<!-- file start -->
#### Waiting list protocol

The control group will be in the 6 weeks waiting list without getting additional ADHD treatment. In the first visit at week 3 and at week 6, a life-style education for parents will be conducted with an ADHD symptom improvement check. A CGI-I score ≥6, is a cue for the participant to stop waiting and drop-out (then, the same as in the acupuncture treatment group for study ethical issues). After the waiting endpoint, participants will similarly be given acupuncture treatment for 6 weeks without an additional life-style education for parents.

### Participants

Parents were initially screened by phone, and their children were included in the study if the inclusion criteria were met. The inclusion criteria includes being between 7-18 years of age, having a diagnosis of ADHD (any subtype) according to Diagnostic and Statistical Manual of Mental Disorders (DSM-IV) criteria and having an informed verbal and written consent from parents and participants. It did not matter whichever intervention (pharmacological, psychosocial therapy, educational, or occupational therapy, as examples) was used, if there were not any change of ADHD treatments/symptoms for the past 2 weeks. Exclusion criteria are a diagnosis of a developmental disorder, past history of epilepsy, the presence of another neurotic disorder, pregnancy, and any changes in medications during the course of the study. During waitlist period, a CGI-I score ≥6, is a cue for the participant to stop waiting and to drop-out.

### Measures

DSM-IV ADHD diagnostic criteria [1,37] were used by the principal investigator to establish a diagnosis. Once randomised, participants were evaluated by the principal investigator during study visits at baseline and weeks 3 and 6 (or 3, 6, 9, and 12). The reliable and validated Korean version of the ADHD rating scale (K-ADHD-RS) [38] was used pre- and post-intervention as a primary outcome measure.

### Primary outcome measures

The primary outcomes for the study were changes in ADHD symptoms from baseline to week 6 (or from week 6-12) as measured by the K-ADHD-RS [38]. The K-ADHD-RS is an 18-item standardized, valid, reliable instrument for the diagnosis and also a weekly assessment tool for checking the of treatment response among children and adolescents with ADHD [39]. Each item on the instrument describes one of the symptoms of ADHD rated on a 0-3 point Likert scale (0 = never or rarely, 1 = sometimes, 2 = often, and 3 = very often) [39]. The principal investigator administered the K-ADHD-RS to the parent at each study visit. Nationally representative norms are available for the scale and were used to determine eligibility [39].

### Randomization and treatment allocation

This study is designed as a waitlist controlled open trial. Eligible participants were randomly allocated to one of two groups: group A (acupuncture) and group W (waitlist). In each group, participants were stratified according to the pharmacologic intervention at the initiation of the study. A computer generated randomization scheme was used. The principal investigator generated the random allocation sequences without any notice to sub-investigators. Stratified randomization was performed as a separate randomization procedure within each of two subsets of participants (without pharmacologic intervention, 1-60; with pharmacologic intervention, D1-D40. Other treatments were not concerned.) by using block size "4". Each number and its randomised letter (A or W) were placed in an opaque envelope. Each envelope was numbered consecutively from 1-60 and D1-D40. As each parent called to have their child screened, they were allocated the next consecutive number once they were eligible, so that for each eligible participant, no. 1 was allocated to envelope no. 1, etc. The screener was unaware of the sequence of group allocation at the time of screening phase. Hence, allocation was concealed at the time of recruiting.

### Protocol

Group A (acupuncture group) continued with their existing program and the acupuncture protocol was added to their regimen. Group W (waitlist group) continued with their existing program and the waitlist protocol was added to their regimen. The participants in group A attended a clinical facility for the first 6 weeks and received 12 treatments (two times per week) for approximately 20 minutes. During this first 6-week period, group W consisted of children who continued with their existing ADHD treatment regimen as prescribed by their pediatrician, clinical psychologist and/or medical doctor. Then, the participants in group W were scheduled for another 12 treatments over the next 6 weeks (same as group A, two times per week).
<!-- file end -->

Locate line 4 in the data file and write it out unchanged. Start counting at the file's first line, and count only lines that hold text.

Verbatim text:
Parents were initially screened by phone, and their children were included in the study if the inclusion criteria were met. The inclusion criteria includes being between 7-18 years of age, having a diagnosis of ADHD (any subtype) according to Diagnostic and Statistical Manual of Mental Disorders (DSM-IV) criteria and having an informed verbal and written consent from parents and participants. It did not matter whichever intervention (pharmacological, psychosocial therapy, educational, or occupational therapy, as examples) was used, if there were not any change of ADHD treatments/symptoms for the past 2 weeks. Exclusion criteria are a diagnosis of a developmental disorder, past history of epilepsy, the presence of another neurotic disorder, pregnancy, and any changes in medications during the course of the study. During waitlist period, a CGI-I score ≥6, is a cue for the participant to stop waiting and to drop-out.